One of the many view impact studies prepared by IBI at the request of nearby residents

Unfortunately, the CiviX opposition made it necessary for us, along with IBI Group, led by its president David Thom (a UofT Architecture School classmate) to go to extraordinary lengths to refute the organization's false claims and try to generate community support for the project. (As every developer can tell you, it's always easier to get people to oppose a project than support a project.)

Fortunately, people did write letters of support and showed up at last night's Council meeting. I must confess, we were all shocked...when the first ten speakers all spoke in favour of our application. By the end of the evening, 25 of the 30 people who appeared in person and online urged council to allow the proposal to proceed.

This certainly made it easier for Cllrs Lambur, Wong and Thompson, who in the past have generally not been supportive of controversial new developments, to vote in favour of this one.

To conclude, thank you to Lisa Berg and other West Vancouver planning staff who went to extraordinary lengths to review our application and prepare a most positive staff report. 

Thank you to the Ambleside Dundarave BIA, Chamber of Commerce, architect Paul Merrick, Polygon president Neil Chrystal, members of Positive Voices, and everyone else who wrote letters and spoke in favour of the application. Thank you to Virani, who will be marketing the completed project, for helping to generate support.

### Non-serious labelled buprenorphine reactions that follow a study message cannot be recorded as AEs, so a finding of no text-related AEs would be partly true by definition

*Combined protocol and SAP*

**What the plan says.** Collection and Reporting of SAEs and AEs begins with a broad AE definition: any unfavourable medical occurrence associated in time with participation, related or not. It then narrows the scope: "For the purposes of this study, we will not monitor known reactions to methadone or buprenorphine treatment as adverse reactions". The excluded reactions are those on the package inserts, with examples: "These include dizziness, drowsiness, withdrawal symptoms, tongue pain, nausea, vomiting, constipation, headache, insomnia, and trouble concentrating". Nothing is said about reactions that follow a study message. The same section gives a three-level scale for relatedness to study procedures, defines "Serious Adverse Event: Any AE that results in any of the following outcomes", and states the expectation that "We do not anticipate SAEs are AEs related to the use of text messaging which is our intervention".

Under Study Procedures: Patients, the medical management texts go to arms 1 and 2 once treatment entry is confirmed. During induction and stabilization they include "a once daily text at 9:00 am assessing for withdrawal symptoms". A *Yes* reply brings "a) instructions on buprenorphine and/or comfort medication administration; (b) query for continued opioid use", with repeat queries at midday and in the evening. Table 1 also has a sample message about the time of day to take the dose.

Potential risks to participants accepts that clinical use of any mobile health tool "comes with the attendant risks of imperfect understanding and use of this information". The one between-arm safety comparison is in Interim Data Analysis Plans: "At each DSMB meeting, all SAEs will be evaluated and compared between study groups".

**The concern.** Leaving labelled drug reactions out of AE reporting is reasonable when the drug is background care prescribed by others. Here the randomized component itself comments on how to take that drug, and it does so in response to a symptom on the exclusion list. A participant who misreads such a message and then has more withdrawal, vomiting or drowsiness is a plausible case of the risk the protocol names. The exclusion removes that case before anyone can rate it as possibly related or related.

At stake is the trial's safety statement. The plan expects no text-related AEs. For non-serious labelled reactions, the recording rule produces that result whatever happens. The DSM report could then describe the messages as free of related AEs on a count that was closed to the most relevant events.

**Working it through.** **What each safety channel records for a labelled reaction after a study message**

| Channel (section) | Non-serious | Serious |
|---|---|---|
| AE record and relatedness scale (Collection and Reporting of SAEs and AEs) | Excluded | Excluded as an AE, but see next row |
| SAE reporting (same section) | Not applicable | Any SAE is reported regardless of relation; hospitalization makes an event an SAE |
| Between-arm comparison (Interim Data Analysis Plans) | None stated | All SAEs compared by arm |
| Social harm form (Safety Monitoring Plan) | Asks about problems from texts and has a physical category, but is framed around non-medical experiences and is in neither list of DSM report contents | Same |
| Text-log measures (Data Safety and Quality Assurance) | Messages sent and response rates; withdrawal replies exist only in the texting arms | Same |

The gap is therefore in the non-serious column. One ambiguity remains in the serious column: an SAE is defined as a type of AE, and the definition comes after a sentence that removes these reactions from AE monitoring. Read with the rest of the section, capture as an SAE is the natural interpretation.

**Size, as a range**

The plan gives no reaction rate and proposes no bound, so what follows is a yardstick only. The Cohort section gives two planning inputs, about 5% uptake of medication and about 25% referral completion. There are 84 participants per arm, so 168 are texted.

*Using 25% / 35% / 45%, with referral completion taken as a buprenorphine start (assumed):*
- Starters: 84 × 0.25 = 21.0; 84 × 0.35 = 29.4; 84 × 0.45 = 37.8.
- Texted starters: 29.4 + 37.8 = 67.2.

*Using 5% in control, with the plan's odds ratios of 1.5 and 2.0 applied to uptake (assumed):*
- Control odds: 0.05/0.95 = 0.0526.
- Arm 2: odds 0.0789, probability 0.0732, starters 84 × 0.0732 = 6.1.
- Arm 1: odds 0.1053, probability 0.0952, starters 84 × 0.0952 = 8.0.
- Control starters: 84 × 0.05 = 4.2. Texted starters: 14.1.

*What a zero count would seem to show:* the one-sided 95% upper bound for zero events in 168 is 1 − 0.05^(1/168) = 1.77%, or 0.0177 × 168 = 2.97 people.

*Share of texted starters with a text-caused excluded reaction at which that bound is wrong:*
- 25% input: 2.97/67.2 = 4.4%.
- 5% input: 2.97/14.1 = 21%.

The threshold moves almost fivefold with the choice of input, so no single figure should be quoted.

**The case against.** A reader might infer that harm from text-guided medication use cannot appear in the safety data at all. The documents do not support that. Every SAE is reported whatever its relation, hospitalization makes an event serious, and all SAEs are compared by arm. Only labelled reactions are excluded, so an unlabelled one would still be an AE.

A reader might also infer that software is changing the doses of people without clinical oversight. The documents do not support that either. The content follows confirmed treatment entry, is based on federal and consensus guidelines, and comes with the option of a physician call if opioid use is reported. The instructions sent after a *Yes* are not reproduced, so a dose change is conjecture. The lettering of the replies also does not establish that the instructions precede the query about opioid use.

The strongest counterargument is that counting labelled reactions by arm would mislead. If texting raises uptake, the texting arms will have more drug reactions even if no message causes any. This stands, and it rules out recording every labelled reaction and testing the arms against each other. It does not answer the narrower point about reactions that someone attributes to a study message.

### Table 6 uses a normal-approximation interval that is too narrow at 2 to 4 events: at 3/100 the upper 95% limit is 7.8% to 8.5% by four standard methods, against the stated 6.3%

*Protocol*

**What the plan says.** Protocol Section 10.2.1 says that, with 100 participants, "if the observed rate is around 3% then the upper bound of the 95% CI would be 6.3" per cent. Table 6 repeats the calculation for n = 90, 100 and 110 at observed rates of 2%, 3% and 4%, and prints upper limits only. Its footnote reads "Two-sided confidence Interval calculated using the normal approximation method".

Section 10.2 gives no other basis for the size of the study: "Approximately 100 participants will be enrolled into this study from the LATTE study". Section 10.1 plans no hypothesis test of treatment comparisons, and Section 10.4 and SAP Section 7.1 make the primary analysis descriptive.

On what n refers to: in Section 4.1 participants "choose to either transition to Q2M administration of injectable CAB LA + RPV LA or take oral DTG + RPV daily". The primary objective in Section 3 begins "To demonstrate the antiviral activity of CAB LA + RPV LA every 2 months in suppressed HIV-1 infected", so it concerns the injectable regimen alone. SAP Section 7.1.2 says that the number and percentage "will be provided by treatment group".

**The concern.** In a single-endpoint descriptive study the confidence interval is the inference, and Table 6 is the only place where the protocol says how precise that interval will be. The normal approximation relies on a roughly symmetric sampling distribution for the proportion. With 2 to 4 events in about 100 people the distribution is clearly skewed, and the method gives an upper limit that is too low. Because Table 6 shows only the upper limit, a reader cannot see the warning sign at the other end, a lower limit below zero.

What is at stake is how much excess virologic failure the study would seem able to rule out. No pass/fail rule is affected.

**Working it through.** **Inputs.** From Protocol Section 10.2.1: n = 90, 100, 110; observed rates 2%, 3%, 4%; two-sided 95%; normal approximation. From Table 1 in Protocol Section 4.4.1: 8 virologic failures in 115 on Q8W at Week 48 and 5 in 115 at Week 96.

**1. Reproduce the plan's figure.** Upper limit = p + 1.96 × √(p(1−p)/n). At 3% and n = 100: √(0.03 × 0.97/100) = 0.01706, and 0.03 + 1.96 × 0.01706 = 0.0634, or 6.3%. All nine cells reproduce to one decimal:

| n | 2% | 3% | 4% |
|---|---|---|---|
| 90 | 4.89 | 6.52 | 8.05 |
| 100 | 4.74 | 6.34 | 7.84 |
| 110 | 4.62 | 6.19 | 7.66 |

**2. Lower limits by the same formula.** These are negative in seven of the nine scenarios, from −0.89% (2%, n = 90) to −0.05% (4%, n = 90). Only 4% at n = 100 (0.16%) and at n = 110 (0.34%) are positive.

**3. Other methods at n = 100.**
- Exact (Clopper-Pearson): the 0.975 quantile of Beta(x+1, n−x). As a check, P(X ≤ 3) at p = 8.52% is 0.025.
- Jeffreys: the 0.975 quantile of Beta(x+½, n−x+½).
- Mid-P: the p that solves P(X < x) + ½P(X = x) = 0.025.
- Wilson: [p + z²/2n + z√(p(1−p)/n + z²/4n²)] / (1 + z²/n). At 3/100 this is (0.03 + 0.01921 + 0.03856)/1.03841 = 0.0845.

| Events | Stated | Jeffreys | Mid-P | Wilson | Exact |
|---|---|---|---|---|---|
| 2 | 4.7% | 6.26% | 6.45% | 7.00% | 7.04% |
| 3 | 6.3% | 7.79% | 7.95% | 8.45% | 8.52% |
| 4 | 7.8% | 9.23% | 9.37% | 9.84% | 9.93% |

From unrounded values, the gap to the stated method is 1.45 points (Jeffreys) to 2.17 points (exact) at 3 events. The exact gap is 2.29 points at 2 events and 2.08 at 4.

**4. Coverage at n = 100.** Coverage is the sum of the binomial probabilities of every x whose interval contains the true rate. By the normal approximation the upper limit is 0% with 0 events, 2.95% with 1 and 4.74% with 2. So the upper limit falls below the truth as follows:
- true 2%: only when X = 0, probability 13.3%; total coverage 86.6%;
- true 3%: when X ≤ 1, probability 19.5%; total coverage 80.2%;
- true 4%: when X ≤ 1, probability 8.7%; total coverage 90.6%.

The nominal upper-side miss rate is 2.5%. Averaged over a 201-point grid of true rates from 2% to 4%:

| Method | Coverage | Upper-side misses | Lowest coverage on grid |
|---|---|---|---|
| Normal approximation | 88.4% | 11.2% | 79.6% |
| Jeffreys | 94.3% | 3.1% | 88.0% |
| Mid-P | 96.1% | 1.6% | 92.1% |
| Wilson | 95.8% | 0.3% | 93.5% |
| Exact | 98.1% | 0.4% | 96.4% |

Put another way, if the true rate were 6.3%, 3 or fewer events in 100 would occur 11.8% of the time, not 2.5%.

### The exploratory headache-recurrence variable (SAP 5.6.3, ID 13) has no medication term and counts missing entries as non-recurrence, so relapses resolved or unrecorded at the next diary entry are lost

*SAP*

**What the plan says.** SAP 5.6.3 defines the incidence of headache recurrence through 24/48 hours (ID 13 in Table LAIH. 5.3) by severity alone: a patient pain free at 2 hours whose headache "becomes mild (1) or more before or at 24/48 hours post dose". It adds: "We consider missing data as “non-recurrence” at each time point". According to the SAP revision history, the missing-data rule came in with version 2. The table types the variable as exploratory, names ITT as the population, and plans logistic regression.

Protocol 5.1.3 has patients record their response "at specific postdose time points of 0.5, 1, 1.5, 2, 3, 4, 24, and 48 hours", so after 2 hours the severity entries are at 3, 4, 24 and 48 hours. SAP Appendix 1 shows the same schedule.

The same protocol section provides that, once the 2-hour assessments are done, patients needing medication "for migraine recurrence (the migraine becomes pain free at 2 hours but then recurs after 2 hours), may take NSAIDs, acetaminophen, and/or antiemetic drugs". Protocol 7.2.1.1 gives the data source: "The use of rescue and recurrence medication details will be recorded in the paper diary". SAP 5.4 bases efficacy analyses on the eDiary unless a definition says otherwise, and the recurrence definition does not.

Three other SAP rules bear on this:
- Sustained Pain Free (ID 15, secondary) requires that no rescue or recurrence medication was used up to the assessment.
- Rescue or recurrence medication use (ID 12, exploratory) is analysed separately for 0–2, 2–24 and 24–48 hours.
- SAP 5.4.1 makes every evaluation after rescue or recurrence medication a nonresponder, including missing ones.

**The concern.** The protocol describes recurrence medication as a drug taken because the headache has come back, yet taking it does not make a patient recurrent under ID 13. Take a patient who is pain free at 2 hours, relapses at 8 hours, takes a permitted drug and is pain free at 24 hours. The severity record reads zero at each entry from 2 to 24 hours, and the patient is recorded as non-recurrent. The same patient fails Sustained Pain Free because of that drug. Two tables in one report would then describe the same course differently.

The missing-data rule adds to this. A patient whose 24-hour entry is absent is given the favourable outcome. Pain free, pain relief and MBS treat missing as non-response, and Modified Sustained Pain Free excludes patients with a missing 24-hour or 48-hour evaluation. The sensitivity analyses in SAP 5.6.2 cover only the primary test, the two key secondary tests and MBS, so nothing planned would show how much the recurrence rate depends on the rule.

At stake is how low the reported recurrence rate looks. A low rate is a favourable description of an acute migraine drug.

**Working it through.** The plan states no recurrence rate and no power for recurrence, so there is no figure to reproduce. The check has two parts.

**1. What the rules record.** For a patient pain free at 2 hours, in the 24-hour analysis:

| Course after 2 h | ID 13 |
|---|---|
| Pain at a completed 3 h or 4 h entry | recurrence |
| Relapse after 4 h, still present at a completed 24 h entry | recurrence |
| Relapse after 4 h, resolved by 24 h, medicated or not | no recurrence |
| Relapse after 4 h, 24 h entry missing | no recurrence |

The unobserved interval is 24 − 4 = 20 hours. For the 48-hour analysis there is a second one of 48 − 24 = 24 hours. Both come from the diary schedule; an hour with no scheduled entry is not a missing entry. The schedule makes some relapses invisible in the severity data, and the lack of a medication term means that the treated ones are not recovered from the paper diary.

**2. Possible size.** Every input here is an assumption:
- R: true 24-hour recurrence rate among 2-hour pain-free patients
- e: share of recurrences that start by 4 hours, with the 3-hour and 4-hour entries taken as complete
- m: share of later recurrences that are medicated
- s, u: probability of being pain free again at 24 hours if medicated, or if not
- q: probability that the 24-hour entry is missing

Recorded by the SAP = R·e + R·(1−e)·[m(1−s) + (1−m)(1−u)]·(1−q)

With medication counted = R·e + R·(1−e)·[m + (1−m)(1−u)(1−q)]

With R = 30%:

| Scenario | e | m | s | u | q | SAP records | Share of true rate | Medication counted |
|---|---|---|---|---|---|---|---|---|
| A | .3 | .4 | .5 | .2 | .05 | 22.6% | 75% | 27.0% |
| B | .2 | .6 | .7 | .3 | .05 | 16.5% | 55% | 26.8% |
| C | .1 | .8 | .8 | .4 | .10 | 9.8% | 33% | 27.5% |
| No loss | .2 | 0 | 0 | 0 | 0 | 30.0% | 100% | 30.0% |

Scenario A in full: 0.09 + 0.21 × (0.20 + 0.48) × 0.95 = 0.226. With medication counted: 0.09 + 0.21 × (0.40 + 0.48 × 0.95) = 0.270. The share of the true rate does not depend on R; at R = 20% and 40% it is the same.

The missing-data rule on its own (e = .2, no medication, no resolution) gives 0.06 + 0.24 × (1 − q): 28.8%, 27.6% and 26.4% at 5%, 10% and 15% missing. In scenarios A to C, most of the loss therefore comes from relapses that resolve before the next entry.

The development proposal includes a wider sidewalk along Marine Drive and enhanced mid-block connection to Bellevue Avenue and the beach.

Special recognition to David Thom and IBI for creating amazing presentation materials and help the community visualize the completed development and dispel the CiviX lies. This included a time-lapse video that illustrated why the sidewalk across the street would not always be in shadow.  Some of their submission can be found here

To reduce the apparent mass of the development and reinforce a village-like character, the facades were designed to appear like a number of different buildings. Each storefront will have a distinctive character, similar to that created at UniverCity's Cornerstone Building. 

David Thom brought in IBI architects from Los Angeles and Toronto to assist with the preparation of the most impressive graphic materials. Today the firm has over 3400 employees! 

Finally, a big thank you to Connor Yang and the principals of Brimming Development for having faith in us to get their Development Permit Application approved.